December 27, 2018
The Moon in Your Hand
Originally published October 18, 2009
images from Moon Maps for iPhone & iPod Touch. (shown larger than lifesize)
I love my iPhone, it is the incarnation of the [/Science_for_Everyone|Science+for+Everyone iExplorer] that I dreamed of before the iPhone appeared. The iPhone is a small, powerful handheld computer with 85,000 applications. Many science applications essentially bring data - say, from the periodic table - to you whenever and where ever you need it. An example of interest to lunatics is the Moon Map suite of apps developed by Karl Kulmala. There are three versions: a free one, a 99 cents model and a high end $2.99 version - I have the first and the last. All are based on US Geological Survey airbrush lunar maps, shown with an increasing level of detail as the price increases. At first I wasn't too impressed because they simply show pieces of the airbrush maps with names of craters, etc. The free version is useful if you want to identify major craters (it IDs 200, and the 99 cents version includes 650 named features). What has now become seriously useful is the $2.99 version which includes the Lunar Orbiter mosaics from the USGS Digital Atlas of the Moon. As the right hand screen shot shows these maps can be enlarged to read the names of all lettered craters. It is faster than waiting for the pdf file to download from the USGS site, and compact enough to use at the telescope or while looking at other paper maps. If you are not familiar with the iPhone way of using your thumb and forefinger to enlarge and reduce the size of an image see the video on the Moon Maps site - I think that soon all computers will use this fast and intuitive procedure - I know it quickly becomes second nature and I keep being disappointed that normal computers and even books don't respond!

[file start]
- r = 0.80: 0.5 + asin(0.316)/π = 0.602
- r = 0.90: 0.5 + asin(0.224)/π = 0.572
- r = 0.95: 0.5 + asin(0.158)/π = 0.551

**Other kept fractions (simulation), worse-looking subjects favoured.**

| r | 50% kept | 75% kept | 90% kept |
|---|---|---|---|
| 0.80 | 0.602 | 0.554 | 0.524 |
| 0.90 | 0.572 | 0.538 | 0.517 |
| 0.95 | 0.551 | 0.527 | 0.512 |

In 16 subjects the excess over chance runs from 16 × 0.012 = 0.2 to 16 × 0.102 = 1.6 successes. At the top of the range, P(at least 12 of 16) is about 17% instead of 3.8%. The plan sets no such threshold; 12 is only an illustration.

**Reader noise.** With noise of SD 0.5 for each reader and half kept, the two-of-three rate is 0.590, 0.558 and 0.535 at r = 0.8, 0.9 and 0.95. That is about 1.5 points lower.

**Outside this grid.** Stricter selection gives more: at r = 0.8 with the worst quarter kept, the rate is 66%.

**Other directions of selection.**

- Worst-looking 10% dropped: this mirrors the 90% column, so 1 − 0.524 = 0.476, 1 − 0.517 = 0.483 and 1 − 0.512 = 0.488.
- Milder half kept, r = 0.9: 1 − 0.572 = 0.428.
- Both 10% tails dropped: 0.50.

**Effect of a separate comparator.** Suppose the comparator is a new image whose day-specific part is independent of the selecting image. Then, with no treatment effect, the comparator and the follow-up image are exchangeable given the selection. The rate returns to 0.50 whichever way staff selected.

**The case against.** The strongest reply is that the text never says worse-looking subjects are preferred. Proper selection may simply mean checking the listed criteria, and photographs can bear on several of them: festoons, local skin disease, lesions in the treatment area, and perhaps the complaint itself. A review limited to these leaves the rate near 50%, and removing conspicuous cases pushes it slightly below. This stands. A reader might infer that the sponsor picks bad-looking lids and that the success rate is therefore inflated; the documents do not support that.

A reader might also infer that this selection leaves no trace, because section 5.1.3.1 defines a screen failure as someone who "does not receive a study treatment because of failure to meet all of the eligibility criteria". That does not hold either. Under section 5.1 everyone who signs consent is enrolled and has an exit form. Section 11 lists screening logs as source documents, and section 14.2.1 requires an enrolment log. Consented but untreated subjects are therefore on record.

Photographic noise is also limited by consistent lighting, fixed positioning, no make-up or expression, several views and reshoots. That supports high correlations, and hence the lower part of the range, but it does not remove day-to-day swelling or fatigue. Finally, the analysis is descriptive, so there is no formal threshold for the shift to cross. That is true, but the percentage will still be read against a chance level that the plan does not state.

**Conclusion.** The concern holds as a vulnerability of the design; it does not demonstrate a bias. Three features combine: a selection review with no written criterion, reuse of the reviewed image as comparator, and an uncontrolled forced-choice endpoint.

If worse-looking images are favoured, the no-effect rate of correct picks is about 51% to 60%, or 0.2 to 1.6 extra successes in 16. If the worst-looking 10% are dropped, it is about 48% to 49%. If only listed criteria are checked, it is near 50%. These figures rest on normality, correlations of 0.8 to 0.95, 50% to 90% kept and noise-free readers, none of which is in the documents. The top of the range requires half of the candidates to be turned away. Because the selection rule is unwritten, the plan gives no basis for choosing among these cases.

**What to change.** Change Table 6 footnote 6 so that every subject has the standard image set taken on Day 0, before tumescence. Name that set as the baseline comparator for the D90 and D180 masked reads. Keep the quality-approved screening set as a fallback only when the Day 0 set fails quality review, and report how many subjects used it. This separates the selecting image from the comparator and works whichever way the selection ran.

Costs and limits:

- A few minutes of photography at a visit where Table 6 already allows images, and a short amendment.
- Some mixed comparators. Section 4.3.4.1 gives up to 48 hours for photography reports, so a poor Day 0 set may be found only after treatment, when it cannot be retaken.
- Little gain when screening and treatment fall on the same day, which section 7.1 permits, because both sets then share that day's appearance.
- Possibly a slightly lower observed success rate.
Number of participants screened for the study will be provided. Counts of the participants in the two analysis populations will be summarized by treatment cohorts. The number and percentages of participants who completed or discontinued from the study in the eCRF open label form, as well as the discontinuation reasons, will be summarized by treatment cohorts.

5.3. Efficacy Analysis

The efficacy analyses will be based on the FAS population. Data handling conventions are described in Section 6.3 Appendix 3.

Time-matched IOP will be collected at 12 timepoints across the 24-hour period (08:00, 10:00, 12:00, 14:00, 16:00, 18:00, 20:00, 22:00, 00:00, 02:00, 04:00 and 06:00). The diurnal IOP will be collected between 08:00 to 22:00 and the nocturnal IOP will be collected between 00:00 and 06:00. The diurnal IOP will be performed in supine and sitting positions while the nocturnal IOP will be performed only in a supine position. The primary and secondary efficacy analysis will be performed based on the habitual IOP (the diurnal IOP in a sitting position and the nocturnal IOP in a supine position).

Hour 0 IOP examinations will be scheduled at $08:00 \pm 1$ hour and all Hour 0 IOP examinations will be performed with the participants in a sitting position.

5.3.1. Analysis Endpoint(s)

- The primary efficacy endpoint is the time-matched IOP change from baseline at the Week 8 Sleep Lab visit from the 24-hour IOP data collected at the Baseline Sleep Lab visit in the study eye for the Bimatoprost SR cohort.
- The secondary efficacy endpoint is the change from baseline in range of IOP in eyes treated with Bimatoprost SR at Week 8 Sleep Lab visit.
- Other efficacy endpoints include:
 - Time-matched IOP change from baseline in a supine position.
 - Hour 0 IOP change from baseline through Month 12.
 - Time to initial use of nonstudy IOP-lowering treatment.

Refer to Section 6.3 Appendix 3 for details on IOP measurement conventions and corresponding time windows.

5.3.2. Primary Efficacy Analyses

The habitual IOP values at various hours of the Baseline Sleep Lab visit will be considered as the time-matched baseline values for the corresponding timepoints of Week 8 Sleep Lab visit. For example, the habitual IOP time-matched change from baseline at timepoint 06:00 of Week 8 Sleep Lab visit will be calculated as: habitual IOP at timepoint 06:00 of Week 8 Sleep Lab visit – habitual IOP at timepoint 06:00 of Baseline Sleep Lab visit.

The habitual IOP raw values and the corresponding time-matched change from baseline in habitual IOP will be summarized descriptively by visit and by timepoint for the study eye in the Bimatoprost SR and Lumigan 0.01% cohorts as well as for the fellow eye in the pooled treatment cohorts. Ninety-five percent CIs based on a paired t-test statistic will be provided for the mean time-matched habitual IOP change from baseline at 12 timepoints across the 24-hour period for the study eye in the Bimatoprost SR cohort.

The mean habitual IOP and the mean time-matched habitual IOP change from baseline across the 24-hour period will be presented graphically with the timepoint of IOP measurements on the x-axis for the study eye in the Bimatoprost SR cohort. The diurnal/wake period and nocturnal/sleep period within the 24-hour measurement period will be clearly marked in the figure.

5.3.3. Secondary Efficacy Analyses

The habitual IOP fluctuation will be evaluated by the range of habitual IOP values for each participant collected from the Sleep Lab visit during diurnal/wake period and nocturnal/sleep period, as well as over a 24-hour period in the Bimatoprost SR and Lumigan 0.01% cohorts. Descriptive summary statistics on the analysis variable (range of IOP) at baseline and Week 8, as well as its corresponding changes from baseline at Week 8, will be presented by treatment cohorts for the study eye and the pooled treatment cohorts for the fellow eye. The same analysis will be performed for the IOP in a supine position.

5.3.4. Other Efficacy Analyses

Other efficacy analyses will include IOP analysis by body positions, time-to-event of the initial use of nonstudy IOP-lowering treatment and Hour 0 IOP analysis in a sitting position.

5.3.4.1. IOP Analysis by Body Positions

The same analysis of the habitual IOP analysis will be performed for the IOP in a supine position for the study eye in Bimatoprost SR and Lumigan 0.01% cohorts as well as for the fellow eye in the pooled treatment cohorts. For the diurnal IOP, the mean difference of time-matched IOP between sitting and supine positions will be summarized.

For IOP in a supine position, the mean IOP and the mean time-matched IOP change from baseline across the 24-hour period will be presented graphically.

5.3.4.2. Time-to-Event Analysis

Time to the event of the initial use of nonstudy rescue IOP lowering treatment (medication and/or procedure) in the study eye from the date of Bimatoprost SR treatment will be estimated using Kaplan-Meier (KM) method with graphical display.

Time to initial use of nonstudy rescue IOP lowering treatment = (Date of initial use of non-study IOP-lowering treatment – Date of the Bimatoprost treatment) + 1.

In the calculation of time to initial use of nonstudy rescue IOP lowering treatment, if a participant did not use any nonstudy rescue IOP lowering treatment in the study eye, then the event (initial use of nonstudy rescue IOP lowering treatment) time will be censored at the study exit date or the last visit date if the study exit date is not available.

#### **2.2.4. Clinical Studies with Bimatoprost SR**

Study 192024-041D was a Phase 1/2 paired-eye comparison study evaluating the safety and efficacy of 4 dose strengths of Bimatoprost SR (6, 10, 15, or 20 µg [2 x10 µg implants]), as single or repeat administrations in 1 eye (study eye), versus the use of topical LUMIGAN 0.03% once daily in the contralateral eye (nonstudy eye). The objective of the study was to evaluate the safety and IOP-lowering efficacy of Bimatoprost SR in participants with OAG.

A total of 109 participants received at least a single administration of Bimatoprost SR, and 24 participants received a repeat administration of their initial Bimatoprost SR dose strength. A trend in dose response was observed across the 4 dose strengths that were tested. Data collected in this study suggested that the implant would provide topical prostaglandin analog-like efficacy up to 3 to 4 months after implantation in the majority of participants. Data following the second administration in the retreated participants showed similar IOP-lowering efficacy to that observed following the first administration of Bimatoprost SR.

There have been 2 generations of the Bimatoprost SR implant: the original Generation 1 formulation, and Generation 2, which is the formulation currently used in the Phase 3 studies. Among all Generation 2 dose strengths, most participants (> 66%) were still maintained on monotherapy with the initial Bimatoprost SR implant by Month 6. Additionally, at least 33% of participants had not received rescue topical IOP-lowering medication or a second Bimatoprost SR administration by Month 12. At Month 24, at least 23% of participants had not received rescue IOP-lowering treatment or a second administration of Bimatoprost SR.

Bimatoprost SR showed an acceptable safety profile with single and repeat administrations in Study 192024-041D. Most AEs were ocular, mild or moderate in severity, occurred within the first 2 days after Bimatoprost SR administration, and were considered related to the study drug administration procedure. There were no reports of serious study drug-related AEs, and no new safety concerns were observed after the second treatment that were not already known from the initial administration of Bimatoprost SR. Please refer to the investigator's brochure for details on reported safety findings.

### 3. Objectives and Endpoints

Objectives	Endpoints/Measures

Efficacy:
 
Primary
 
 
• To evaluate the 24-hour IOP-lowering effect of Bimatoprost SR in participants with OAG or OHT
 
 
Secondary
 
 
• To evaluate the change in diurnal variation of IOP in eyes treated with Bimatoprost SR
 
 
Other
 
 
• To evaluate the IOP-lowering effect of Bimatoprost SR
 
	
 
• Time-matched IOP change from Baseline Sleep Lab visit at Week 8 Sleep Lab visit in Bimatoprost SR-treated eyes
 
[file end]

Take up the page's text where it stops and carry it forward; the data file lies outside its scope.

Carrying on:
Yesterday's LPOD: Four Planets And a Moon
Tomorrow's LPOD: A Bedtime Story